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Name: Ed
NJ (Zone 6b)
Cactus and Succulents Garden Ideas: Level 1
herrwood
Jun 8, 2016 6:41 AM CST
Plenty of good advice I think I am about ready to operate.
As I do not know a lot about gardening in general I do whatever seems to make sense
which usually works ok for me. This plant is one I do not want to screw up, its my wife's so When the top is removed can I just put it in the new soil. That is what i do with my outside Opuntia ( I am only now learning these names) and they just keep on growing.
I have been reading here about letting a plant dry and root before cutting which does have me confused as what to do.
Ed
Name: Daisy
Reno, Nv (Zone 6b)
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DaisyI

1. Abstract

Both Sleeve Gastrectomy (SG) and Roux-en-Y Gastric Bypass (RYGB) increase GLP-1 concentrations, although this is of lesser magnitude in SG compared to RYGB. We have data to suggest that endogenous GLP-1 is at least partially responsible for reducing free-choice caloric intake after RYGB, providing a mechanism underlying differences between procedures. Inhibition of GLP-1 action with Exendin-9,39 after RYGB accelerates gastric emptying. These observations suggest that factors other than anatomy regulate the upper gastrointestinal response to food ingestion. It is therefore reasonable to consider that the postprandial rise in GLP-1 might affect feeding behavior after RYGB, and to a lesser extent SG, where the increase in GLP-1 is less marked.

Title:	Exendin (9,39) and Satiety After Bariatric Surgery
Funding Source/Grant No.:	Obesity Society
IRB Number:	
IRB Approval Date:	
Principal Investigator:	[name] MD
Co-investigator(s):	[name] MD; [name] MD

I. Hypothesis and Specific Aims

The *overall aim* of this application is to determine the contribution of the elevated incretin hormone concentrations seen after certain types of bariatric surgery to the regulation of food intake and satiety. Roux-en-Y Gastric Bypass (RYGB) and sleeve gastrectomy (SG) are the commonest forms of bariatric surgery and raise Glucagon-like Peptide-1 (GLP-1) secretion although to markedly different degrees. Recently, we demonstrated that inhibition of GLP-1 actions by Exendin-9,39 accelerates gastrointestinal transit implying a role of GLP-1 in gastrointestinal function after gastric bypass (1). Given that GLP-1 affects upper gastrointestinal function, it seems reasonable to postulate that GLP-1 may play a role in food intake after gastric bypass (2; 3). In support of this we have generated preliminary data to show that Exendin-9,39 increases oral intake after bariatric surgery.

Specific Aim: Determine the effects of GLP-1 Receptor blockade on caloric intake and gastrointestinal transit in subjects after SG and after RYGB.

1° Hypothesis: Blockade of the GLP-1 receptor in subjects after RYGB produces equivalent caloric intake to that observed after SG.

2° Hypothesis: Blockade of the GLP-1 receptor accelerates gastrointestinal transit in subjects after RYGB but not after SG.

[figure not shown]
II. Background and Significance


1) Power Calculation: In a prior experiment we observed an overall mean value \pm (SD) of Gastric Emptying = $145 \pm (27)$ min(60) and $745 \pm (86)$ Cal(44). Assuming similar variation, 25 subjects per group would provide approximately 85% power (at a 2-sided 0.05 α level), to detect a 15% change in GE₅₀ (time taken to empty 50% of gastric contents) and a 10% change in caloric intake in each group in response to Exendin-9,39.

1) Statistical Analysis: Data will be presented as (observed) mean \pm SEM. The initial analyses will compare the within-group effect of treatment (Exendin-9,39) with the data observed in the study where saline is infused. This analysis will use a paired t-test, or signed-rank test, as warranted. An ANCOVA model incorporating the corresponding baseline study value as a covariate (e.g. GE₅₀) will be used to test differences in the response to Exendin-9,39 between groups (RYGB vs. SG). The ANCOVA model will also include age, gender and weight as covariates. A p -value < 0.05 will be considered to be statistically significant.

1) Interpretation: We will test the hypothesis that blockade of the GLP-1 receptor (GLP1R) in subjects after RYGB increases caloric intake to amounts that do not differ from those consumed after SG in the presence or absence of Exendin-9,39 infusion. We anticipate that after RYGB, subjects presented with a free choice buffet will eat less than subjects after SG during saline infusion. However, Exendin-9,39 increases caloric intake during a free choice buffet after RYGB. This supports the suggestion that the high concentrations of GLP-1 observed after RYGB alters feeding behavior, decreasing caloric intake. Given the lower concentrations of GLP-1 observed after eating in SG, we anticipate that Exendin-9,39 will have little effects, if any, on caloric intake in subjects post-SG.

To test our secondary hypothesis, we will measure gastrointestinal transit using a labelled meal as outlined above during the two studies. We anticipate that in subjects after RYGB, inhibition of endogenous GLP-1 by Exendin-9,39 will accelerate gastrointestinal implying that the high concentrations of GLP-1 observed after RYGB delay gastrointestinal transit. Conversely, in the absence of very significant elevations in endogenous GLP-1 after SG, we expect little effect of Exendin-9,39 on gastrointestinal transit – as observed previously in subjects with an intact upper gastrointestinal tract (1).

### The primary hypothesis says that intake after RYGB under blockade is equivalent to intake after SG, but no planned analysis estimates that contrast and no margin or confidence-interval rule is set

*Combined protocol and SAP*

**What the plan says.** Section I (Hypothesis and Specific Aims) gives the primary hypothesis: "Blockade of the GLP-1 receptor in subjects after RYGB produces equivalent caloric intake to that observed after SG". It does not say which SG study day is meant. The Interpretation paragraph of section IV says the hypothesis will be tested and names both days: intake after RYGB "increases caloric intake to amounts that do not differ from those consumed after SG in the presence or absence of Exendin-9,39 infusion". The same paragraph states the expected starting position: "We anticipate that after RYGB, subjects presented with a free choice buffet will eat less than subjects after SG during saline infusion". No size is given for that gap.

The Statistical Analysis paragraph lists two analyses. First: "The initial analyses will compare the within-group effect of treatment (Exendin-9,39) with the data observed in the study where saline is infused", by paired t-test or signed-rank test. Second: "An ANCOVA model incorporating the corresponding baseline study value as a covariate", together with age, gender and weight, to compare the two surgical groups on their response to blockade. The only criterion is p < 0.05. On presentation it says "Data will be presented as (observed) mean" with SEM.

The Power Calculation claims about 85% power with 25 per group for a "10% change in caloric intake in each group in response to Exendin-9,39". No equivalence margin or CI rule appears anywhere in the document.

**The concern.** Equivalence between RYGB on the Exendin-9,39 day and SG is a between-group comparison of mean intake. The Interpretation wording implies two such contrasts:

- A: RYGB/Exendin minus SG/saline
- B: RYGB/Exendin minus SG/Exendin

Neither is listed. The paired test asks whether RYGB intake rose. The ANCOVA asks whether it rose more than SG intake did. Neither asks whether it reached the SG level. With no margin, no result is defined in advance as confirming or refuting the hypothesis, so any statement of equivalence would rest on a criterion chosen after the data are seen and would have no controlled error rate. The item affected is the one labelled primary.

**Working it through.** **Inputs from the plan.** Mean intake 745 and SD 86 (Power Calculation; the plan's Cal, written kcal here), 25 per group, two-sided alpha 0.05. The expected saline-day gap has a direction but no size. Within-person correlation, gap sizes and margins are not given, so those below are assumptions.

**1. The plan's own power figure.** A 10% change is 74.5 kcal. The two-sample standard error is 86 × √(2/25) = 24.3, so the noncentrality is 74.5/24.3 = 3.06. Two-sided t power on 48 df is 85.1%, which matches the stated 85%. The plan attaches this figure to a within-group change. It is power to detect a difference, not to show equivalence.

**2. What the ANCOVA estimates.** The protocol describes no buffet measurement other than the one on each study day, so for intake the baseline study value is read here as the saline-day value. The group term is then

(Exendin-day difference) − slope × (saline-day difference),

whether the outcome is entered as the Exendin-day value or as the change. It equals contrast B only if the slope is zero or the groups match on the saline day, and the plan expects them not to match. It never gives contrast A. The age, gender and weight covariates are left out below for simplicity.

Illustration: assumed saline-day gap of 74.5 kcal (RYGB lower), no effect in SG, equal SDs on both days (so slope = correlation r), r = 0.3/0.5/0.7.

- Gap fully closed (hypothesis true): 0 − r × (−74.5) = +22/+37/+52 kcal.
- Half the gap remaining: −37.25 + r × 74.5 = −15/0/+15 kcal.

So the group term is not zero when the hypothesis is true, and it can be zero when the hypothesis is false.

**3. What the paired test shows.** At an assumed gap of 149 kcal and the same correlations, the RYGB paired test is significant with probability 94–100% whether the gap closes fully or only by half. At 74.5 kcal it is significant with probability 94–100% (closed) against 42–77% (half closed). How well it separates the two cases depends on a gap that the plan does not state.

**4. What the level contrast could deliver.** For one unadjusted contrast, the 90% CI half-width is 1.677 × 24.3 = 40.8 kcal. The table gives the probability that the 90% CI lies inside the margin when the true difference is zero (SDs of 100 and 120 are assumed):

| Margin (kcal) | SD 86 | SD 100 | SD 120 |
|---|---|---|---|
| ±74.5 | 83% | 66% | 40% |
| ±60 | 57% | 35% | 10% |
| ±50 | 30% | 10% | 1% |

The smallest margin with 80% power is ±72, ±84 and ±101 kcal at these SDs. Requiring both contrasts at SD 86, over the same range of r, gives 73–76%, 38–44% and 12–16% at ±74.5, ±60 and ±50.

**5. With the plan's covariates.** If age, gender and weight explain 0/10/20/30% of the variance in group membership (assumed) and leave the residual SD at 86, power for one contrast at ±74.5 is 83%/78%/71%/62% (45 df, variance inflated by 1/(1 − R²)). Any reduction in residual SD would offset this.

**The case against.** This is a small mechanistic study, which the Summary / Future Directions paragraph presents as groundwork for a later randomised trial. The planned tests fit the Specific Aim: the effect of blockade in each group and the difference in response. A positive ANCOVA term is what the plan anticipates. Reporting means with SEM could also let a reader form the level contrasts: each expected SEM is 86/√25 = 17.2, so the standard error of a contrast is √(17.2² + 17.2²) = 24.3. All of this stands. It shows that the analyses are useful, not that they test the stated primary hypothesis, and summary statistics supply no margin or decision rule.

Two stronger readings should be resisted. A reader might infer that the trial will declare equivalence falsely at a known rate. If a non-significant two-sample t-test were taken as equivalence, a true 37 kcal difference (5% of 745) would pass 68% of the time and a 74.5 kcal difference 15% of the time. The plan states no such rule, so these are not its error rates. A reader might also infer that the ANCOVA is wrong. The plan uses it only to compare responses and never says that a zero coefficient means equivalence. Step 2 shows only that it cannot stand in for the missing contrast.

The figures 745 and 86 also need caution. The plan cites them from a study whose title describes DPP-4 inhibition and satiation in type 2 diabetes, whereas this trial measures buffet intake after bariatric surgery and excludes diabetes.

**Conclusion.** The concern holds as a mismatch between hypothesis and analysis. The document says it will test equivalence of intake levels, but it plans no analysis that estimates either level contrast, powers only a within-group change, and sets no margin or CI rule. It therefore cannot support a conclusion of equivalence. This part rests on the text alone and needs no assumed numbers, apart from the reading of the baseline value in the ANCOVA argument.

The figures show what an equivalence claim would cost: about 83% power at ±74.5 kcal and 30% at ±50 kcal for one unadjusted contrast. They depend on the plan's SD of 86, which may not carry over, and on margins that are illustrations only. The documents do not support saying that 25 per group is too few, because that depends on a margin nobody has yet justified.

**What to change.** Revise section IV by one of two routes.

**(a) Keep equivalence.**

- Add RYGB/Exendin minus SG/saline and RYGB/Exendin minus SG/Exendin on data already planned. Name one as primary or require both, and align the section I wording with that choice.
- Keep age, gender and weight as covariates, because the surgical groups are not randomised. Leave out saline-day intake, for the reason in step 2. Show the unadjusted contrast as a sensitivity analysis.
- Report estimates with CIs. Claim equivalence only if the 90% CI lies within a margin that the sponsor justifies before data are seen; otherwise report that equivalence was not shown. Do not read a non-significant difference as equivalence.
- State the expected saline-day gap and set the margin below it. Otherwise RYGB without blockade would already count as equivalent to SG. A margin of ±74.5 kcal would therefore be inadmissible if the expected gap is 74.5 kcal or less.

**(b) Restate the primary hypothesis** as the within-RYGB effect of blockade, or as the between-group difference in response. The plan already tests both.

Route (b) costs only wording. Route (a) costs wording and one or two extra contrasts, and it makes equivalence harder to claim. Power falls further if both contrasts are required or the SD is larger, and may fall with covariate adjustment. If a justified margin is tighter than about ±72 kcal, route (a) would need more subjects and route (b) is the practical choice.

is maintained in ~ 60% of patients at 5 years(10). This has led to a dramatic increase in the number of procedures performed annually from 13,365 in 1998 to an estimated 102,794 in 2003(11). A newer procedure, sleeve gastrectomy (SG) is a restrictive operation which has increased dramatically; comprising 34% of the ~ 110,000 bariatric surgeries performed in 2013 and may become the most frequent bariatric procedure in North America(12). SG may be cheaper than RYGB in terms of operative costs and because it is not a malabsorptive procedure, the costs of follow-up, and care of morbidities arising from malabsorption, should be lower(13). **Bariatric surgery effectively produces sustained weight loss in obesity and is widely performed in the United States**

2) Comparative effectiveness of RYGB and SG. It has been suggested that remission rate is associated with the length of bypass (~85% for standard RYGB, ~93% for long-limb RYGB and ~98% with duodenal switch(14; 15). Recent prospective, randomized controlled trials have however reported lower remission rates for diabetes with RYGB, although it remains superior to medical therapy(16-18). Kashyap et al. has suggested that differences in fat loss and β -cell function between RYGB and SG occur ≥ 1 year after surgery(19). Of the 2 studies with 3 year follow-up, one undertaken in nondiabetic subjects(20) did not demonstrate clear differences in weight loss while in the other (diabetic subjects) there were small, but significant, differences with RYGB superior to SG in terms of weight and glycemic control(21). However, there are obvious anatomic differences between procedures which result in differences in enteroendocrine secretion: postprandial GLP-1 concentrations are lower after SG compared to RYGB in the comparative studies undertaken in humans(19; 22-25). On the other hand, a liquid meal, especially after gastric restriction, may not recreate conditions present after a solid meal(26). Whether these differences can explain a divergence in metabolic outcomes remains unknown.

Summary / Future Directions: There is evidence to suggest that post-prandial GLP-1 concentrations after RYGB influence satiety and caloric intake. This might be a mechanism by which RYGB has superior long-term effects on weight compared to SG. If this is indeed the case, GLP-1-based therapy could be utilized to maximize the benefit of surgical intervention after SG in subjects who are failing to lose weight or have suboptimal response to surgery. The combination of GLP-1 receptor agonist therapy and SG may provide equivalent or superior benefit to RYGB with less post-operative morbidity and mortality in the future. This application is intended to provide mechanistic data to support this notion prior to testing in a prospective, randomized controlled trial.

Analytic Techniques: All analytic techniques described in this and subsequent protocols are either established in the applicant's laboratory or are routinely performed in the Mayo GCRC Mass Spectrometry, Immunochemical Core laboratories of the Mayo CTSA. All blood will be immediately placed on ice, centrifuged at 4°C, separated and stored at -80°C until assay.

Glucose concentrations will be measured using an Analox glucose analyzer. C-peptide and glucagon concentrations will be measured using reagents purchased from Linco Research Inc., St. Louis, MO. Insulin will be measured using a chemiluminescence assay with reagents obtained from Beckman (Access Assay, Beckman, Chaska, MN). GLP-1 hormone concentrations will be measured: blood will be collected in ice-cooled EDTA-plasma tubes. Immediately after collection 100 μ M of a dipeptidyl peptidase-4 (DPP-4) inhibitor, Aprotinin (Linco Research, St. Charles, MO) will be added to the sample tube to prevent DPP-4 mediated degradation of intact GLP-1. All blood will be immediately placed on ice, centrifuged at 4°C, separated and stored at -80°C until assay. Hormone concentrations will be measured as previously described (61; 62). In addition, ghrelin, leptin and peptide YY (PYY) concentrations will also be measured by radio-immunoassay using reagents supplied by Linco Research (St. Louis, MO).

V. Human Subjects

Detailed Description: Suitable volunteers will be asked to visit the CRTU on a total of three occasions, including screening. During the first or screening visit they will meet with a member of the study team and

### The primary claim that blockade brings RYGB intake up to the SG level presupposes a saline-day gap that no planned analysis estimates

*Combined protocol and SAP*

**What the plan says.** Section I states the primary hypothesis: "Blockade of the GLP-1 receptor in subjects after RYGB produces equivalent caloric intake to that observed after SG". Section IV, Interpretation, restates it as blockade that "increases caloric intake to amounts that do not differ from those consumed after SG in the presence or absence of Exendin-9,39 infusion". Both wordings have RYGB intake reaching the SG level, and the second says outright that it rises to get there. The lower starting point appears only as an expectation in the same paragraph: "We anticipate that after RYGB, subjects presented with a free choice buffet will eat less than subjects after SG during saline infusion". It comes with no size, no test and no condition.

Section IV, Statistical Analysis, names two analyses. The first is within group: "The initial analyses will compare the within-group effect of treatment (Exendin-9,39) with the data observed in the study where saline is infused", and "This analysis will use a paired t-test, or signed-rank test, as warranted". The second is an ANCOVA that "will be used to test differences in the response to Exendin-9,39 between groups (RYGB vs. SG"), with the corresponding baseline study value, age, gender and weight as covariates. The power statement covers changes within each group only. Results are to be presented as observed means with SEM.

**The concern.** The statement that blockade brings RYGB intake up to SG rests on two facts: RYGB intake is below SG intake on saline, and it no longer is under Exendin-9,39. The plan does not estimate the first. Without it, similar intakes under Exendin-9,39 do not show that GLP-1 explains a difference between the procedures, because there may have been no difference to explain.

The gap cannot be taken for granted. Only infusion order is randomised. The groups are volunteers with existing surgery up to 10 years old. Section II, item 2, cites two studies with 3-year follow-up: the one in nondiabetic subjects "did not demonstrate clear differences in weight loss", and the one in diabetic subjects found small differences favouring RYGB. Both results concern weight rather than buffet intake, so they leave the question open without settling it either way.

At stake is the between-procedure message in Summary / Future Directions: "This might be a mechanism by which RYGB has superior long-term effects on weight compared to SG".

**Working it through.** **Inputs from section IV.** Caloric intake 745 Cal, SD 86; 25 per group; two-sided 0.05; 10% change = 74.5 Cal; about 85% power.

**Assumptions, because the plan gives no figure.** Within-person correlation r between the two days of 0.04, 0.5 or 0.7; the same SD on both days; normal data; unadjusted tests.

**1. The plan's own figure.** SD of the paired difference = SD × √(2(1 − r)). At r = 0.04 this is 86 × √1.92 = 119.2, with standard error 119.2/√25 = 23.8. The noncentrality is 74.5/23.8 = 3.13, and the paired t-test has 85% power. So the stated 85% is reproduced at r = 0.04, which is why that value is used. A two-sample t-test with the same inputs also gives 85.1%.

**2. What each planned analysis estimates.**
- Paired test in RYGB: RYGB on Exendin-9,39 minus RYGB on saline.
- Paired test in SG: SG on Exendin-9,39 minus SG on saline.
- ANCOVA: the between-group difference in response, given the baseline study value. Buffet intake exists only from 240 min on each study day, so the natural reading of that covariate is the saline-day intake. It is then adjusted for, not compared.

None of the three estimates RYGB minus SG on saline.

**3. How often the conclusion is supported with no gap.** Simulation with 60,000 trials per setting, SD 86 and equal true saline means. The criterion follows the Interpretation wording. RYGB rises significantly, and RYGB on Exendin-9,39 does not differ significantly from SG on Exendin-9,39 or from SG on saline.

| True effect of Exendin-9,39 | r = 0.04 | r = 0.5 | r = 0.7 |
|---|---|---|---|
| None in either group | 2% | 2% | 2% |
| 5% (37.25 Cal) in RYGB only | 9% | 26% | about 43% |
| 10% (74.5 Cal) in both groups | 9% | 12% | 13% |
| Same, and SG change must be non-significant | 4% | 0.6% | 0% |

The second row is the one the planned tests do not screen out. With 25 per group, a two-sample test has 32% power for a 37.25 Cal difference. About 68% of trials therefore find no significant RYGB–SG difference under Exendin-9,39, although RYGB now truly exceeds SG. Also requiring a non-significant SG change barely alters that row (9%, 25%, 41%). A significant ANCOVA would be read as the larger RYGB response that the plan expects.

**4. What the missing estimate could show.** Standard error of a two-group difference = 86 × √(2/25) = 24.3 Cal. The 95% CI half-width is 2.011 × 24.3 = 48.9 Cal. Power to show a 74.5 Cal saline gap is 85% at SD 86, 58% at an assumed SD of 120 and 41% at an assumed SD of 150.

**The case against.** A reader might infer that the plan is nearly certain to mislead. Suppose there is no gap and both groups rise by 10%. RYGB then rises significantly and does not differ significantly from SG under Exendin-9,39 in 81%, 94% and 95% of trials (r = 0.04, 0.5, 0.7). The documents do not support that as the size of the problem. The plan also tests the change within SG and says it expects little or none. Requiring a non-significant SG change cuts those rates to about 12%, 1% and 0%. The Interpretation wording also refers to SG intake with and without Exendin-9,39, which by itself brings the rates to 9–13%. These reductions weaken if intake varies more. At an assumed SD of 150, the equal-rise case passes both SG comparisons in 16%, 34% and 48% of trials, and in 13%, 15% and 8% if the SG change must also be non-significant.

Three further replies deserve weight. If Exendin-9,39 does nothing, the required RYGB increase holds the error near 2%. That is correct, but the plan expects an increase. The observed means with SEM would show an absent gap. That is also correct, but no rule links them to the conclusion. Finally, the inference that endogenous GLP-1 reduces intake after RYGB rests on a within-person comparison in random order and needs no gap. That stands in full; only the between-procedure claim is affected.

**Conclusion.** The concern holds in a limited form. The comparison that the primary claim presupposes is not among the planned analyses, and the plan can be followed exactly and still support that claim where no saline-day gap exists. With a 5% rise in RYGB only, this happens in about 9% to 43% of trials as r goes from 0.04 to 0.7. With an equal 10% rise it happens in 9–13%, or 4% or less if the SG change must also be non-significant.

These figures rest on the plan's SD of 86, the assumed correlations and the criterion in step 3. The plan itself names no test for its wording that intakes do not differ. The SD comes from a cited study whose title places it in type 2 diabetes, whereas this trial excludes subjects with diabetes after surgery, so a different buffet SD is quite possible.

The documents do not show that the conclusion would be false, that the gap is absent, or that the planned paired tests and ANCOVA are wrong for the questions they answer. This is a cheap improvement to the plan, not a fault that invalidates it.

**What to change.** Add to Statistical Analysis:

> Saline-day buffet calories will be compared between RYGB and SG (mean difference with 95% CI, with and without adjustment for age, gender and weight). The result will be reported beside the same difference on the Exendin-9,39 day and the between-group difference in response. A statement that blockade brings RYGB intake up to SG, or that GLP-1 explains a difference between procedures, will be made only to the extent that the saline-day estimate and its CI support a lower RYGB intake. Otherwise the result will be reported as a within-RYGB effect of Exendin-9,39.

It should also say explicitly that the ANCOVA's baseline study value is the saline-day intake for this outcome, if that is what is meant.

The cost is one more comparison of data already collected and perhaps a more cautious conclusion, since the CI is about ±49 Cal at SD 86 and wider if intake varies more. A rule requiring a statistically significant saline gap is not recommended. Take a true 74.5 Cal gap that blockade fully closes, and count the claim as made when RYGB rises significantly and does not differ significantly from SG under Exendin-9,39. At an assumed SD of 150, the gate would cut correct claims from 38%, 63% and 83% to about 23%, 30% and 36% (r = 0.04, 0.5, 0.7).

Jun 8, 2016 10:40 AM CST
Letting the cut scab over for a few days will help keep it from rotting. I don't think it will root unless its in contact with soil.

I never bury the cut end, just stake it up with good contact with the soil and wait for roots. Others may have had better experience than I do as most of my 'saves' are cactus that have started to rot.

If you do cut it into more than one piece, put a little arrow on the cutting with a felt tip marker to indicate up. An upside down plant will not root. I would recomment cutting it into smaller pieces as the one large piece will be harder to root and you have more chances with more pieces to get it right. Cuttings will branch at the top cut so you will end up with fuller plants.

Daisy
Name: Tiffany
Opp, AL (Zone 8b)